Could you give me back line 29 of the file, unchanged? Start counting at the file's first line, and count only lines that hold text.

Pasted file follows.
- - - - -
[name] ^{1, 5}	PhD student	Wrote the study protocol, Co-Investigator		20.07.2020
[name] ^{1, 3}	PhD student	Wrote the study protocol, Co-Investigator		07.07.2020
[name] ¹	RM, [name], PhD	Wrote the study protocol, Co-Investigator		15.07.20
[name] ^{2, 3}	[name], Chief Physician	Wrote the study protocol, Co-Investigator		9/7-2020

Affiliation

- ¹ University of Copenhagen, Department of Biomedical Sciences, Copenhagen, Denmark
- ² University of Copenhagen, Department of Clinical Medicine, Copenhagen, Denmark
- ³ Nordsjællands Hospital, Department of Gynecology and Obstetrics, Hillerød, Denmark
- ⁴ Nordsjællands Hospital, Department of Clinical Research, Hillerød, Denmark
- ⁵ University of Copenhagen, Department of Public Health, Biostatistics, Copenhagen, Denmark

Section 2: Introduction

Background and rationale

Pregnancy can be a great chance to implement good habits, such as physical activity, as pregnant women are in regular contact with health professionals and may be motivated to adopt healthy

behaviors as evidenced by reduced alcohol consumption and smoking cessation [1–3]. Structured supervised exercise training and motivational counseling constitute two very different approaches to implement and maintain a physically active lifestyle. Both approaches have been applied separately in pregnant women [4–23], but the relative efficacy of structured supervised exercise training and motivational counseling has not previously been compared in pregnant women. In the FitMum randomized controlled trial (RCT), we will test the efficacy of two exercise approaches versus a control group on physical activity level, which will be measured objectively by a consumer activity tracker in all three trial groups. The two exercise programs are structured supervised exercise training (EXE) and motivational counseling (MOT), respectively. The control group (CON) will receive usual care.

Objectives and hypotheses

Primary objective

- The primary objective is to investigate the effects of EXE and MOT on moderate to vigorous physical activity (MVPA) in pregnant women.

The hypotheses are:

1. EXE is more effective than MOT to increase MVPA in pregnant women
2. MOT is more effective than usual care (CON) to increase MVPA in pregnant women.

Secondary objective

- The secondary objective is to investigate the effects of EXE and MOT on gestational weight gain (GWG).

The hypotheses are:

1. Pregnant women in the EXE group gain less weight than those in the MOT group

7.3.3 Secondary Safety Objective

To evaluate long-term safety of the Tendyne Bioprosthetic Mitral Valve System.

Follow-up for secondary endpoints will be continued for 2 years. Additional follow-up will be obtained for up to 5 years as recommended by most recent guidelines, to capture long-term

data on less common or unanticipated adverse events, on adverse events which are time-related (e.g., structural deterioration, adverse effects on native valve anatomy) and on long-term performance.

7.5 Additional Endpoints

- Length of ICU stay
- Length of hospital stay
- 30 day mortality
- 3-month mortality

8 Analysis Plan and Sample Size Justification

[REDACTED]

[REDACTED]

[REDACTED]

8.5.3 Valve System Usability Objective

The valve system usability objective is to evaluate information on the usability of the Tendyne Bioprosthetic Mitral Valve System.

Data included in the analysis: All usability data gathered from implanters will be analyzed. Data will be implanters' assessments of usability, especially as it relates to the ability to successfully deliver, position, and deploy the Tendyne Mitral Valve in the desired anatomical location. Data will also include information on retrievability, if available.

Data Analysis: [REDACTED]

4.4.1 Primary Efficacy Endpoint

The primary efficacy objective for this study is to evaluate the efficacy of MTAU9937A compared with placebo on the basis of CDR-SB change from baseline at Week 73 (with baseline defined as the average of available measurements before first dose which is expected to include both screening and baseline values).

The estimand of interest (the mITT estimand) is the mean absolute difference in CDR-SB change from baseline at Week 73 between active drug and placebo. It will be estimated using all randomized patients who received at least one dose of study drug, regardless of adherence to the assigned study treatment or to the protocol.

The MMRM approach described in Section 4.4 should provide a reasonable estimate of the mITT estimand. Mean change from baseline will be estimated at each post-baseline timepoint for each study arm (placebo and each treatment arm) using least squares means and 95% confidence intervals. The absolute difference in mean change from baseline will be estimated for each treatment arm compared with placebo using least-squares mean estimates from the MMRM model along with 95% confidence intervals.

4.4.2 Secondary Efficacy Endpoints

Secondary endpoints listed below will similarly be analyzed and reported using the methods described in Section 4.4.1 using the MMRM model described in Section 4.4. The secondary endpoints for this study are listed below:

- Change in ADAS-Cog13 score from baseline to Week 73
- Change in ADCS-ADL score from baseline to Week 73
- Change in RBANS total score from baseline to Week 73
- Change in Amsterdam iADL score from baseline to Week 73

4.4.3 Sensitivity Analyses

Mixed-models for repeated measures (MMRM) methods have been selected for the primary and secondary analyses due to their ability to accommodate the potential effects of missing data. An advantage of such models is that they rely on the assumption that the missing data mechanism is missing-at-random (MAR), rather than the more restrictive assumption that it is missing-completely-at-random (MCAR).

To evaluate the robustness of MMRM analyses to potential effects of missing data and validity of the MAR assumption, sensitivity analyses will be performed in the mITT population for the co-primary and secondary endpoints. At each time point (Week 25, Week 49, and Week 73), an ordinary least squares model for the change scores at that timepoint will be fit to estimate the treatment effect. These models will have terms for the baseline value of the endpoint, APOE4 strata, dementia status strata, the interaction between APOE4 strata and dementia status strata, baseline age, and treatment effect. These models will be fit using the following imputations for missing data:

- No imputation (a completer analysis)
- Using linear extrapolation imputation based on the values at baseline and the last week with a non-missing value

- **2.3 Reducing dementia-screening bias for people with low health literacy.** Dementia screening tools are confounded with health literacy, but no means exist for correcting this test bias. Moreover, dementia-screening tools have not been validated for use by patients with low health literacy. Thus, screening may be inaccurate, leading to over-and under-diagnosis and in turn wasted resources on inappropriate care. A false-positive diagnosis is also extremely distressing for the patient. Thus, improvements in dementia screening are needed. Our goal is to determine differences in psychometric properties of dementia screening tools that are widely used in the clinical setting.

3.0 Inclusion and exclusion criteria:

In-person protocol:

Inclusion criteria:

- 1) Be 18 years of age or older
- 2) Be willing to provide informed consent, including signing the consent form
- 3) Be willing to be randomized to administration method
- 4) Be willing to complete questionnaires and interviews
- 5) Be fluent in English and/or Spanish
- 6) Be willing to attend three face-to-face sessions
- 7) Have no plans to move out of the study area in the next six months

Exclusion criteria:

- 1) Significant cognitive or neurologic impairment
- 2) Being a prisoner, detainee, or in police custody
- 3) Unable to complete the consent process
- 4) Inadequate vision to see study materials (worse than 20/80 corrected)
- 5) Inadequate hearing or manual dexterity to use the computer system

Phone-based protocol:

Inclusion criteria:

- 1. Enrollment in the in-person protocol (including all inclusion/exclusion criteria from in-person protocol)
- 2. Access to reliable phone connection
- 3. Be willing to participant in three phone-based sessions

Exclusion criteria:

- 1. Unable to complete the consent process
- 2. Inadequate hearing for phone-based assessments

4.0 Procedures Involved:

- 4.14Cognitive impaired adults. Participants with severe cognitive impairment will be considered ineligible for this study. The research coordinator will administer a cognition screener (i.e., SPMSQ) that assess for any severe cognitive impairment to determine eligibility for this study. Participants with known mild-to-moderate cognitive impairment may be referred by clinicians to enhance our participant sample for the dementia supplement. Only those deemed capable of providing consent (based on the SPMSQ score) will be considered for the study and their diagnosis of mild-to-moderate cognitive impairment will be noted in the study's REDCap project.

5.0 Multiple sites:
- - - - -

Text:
7.5 Additional Endpoints